Using military to end Russian blockade would be ‘high risk’

LONDON — Amid growing calls to break Russia’s blockade of Ukrainian Black Sea ports for grain exports, the top US military officer has said doing so militarily would amount to a “high-risk military operation”.

General Mark Milley, chairman of the United States Joint Chiefs of Staff, made the remarks to reporters as he arrived here on Tuesday to meet his ‘Five Eyes’ counterparts before traveling to Finland and Sweden , which applied for NATO membership later this week. .

The Five Eyes intelligence-sharing alliance includes Britain, Canada, Australia and New Zealand. The meetings come as Russia struggles to seize the eastern industrial region of Donbass and its blockade of Odessa, the main port through which Ukraine exports its grain, is fueling a global food crisis.

“You can transport the grain by truck or train, or you can transport it by sea. At present, the sea lanes are blocked by mines and the Russian Navy. To open these sea lanes would require a very significant military effort,” Milley said. If policymakers opted for this, “it would be a high-risk military operation that would require significant effort”.

US President Joe Biden has pledged to defend NATO and coordinate arms shipments to Ukraine, but has resisted further calls for US troop involvement as he seeks to avoid d come into direct conflict with Russia and start a wider war. In March, Biden opted against a no-fly zone sought by Ukrainian President Volodomyr Zelensky because Biden deemed it escalating.

Retired Admiral James Stavridis, former Supreme Allied Commander of NATO, argued this week that ships under the auspices of the United Nations, NATO or a coalition of nations could escort grain convoys as US Navy ships escorted oil shipments in the 1980s amid tensions. with Iran.

Amid reports that as many as 20 million tonnes of grain are stuck inside Ukraine – the world’s fifth-largest wheat producer, Army General Christopher Cavoli, the candidate to become the top US general of operations in Europe, the German railway agency praised last week. for enabling Ukrainian grain to be transported overland to Western Europe through his “Berlin Rail Lift”, a play on the Berlin Airlift in the aftermath of World War II.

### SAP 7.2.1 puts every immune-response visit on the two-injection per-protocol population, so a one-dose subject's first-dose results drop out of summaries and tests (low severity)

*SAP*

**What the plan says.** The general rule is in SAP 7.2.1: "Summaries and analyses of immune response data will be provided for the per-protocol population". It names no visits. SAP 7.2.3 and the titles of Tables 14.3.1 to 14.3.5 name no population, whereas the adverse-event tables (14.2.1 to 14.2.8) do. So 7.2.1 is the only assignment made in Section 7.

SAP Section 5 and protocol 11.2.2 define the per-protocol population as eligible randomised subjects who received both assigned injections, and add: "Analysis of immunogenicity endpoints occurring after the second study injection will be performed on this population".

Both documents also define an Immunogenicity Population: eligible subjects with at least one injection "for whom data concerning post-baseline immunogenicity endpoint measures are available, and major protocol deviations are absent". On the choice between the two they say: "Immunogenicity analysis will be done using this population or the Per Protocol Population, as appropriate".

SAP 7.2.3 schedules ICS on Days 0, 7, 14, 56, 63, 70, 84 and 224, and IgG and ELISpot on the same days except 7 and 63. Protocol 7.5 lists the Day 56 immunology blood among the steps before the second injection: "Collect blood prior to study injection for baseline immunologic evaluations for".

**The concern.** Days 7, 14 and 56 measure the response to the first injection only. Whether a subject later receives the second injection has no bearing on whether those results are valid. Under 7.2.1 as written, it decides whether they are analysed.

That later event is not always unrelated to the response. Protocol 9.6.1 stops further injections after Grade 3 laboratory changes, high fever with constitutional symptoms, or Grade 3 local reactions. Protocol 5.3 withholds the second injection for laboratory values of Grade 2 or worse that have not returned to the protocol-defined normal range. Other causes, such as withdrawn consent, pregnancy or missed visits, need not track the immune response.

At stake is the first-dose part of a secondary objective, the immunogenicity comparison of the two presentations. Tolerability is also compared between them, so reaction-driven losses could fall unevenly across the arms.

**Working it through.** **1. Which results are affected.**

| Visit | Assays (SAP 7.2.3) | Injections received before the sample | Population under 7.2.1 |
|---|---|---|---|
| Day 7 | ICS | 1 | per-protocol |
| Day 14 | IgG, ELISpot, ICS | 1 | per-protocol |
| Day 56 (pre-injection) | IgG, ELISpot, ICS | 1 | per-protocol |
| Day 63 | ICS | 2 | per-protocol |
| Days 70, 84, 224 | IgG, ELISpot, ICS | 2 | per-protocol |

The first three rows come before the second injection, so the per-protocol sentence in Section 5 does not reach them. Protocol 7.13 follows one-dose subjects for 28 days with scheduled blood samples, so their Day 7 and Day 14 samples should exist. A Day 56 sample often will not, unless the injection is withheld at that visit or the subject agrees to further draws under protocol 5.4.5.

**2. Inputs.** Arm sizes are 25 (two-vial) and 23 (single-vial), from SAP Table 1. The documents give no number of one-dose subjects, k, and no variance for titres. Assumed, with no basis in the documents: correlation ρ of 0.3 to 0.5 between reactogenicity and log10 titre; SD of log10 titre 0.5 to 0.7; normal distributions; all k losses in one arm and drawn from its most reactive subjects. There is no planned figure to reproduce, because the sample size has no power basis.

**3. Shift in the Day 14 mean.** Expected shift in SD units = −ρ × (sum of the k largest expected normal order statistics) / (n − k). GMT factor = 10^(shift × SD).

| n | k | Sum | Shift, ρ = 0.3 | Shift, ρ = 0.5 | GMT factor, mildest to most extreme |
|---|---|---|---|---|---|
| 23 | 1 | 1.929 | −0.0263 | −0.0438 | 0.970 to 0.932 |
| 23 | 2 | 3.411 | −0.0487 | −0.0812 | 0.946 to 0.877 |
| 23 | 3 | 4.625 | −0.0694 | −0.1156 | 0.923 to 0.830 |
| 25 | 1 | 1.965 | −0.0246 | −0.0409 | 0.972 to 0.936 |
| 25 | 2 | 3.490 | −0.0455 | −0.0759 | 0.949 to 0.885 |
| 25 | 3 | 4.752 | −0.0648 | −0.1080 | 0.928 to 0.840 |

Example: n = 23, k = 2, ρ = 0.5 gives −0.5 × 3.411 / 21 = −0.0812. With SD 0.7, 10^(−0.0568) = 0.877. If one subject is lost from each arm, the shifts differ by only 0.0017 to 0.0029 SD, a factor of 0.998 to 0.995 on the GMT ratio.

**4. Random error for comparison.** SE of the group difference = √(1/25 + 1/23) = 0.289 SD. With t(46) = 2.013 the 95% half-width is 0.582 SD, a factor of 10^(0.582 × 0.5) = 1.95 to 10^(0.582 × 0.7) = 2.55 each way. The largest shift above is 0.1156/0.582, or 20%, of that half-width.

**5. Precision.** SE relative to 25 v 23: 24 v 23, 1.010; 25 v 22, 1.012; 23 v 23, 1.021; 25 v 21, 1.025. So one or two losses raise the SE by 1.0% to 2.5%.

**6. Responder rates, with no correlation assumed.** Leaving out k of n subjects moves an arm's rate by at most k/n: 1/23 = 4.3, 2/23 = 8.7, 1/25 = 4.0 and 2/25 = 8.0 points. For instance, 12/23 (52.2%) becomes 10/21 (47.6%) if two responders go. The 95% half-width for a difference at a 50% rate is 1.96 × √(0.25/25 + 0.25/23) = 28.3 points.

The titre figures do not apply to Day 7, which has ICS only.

The White House last week rejected an offer by Russian President Vladimir Putin to facilitate grain and fertilizer exports in return for the West lifting sanctions against Moscow for the war in Ukraine.

A farmer working in a field near Lviv, Ukraine, May 9, 2022. Russia’s blockade of Ukrainian ports is fueling a global food crisis.
EPA/MYKOLA TYS

Ahead of the NATO summit this summer, Milley is in Europe both to show support for the allies who have united against Russia’s invasion, but also to help coordinate military aid to the Ukraine ahead of a third meeting of donor nations convened by Defense Secretary Lloyd Austin, scheduled for June 15.

“We need to ensure that we have continued and coordinated support for the Ukrainians, both lethal and non-lethal,” Milley said.

Three months into the conflict, Milley acknowledged – amid reports of splits between allies over what a victory over Russia would look like – there are differences of opinion. Zelensky repeatedly said he wanted the Russians pushed back to where they were on February 23, before the full-scale invasion began, but he also said he was ready to negotiate with Moscow.

“I think this deal might be too strong a term,” Milley said in response to a question. “But generally speaking, most of the politicians of the different countries would say that the rules-based order must remain intact, that Ukraine must remain a free and sovereign country.”

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